Measuring, not modelling, is the answer to ending fuel poverty

Following the end of their Welsh Housing Quality Standard (WHQS) consultation at the start of August, Welsh Government are considering feedback on their ambitious proposals to eliminate fuel poverty and decarbonise social homes in Wales.

I’d be amazed if any of the seventy-plus responses disagreed with their intent. It would be hard for anyone to argue that these goals are important, hence responses will be about how to best achieve them.

What’s required are insights based on good science and real delivery that envisage how to deliver their bold ambition – for the proposed standard currently falls short in this regard. Welsh Government’s plan makes their ambitions challenging and expensive, but unless the proposals change, sadly an inevitable failure.

Why? Because a significant minority of homes in 2033 will still be left in fuel poverty as a consequence of them falling outside the “bell curve” distribution assumptions in the complex, desk-modelled system used for assessing this risk. The same model will forecast a typical home’s carbon emissions at around a single tonne/CO2eq per year. Which is not the “net zero” intended in Welsh Government’s plans.

In any field, success should be measured, not modelled. To succeed, the measurements used must be perfectly aligned to the objectives sought. To eliminate fuel poverty, success must be in pounds and pence. For carbon, CO2eq per year.

Measuring both for each individual home can be done through the smart meters already being rolled out throughout social homes. These are soon to be more widespread than social homes with EPCs, and likely to have near-complete coverage in the next few years.

To eliminate fuel poverty, Welsh Government should set a price limit on tenants’ heating and hot water bills – no doubt index linked. For carbon, set 0kgCO2eq per year. And, importantly, these limits should be evidenced by measurements for every home, not modelled average forecasts.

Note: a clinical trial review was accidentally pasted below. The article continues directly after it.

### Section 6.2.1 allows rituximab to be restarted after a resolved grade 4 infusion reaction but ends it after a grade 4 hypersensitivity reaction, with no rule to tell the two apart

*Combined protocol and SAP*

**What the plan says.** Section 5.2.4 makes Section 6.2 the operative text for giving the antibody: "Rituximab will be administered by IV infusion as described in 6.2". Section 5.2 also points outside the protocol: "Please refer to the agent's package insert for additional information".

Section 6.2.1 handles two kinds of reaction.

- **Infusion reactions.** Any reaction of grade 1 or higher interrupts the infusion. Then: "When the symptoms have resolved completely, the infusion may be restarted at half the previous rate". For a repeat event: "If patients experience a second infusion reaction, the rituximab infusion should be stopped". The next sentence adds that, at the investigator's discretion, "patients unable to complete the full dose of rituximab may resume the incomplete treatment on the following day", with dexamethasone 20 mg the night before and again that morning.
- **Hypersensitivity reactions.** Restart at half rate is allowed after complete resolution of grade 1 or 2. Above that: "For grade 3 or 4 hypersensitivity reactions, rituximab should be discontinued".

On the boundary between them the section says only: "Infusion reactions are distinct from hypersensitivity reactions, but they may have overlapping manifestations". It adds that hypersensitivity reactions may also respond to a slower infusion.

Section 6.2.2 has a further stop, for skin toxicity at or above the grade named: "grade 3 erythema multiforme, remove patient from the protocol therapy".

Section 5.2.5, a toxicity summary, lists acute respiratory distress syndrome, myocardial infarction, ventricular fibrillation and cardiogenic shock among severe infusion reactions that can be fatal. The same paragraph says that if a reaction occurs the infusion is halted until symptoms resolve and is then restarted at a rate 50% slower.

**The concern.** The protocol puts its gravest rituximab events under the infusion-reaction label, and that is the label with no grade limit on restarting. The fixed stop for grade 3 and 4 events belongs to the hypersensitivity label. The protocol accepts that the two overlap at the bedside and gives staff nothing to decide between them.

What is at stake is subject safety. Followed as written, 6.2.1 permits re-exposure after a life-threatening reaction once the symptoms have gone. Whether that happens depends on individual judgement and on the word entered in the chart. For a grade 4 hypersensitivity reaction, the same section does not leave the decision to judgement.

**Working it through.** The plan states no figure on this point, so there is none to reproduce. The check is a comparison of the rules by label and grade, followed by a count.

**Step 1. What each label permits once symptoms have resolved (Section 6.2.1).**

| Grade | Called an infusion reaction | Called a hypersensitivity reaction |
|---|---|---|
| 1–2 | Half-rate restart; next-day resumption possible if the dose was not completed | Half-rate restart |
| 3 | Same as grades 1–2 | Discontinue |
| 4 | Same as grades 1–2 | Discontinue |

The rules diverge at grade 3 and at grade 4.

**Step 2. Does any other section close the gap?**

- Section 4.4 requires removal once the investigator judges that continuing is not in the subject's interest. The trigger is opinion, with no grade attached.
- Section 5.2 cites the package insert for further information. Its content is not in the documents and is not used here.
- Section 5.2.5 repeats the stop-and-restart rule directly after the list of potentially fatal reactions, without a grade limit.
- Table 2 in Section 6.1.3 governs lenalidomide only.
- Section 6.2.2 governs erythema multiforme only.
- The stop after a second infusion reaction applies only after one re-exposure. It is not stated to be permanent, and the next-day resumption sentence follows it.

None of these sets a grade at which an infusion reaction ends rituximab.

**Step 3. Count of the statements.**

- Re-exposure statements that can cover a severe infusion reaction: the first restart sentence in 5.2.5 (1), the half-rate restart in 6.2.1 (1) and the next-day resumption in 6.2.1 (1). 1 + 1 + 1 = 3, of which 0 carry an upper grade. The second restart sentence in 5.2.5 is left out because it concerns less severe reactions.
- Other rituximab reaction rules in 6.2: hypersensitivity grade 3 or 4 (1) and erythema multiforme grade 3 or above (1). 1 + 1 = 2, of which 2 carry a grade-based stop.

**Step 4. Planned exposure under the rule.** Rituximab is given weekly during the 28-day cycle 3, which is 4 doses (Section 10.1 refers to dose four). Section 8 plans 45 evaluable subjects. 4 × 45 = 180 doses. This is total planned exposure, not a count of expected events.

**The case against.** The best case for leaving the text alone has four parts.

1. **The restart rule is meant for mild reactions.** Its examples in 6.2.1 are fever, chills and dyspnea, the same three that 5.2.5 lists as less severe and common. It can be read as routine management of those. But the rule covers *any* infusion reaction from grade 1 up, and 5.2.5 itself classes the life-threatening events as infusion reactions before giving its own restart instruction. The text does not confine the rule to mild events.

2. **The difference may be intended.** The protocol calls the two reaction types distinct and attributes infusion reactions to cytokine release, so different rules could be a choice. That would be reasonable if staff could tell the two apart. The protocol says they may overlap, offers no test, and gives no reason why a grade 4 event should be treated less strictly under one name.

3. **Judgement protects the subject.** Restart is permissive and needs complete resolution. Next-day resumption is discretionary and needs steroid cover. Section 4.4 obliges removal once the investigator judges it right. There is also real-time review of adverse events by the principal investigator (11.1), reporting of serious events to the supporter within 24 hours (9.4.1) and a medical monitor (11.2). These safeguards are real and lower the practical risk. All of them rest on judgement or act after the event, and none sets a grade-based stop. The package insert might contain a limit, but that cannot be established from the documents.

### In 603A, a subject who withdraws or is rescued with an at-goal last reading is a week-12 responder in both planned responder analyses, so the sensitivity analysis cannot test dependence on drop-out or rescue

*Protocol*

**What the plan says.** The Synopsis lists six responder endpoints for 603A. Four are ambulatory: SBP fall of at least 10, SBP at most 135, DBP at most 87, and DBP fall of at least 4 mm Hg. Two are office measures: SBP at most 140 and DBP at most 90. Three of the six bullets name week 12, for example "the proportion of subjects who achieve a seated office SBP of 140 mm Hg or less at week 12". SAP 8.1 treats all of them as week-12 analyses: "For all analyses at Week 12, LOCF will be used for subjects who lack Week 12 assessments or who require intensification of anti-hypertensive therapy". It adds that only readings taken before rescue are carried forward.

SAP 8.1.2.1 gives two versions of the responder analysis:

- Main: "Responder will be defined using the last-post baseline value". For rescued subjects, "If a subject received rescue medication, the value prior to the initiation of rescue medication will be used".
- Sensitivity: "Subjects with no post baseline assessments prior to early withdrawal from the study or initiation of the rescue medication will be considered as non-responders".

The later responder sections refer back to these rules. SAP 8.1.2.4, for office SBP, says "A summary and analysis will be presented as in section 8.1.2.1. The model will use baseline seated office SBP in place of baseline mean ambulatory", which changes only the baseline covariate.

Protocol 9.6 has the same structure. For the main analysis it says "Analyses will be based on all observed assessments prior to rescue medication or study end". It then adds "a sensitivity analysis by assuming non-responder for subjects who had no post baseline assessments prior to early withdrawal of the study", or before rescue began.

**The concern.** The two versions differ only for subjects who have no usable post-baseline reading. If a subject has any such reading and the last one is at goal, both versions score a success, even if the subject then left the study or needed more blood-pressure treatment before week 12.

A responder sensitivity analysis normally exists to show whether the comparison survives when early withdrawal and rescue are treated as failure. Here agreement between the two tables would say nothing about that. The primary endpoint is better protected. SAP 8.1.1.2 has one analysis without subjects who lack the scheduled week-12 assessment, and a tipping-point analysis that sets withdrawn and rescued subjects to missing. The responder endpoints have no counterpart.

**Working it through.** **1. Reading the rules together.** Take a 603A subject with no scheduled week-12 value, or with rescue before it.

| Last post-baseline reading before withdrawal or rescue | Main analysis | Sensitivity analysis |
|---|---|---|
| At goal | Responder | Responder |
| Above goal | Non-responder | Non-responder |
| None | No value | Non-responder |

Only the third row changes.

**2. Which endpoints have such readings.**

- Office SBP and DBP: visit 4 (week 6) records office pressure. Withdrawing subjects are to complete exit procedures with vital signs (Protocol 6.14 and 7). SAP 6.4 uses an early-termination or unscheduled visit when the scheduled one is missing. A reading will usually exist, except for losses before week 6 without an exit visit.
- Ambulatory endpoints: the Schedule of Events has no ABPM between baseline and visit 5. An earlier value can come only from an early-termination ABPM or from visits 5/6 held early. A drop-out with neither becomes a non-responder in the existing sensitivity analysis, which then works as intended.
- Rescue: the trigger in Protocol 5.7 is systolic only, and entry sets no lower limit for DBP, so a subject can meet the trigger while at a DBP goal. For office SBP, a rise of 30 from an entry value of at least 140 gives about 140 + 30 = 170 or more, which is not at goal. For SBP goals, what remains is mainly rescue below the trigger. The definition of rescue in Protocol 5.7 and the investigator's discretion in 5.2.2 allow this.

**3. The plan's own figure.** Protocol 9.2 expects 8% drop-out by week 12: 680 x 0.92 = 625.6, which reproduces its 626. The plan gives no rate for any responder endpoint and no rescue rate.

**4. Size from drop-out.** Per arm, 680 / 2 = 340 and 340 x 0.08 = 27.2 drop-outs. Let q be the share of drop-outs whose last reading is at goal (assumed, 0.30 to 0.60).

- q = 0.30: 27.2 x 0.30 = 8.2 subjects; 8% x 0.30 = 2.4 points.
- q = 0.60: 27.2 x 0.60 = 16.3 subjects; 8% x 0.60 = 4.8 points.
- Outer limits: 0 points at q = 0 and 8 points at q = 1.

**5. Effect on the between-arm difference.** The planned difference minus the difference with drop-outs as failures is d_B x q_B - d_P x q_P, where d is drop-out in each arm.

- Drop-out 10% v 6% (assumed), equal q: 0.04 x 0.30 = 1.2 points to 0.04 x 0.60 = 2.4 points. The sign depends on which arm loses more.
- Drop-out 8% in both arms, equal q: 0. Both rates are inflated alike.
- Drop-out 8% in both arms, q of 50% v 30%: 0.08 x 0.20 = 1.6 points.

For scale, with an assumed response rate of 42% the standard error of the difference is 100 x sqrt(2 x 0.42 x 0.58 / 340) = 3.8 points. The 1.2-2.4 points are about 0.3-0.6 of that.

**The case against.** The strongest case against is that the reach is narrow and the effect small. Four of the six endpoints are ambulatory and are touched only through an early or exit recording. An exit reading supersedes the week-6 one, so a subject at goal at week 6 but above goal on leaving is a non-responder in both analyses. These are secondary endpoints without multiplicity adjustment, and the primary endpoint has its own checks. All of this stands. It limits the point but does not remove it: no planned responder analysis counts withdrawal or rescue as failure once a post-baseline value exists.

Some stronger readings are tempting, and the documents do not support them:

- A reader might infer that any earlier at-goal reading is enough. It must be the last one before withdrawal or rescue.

Here, though, is where Welsh Government needs to step back and let the landlords’ come forward with their own expertise. Remove the interim targets, prescriptions and micro-management, and let the landlords plan their own route that best fits with the challenges they face in their own portfolio.

Whilst it’s reasonable to require the landlords to regularly share their plans and progress towards these objectives, give them the freedom to succeed within those headlines. Innovation to tackle the inevitable grant-funding gap, hard-to-treat homes and resident engagement can emerge, and of course lessons should be shared – whether they be good and especially if they are less good.

This approach can be put into clear focus with the ongoing energy crisis concerns that consume many landlords and tenants currently. A clear cap on tenants’ heating and hot water costs would empower landlords to act in far broader ways: interventions from bill switching or subsidies, through boiler flow temperature adjustments on condensing boilers or demand-shifting storage for cheaper tariffs, and on to energy system efficiencies and building fabric improvements.

With success actually measured in the heating and hot water bill of each and every family, the focus stays on what eliminating fuel poverty is really about.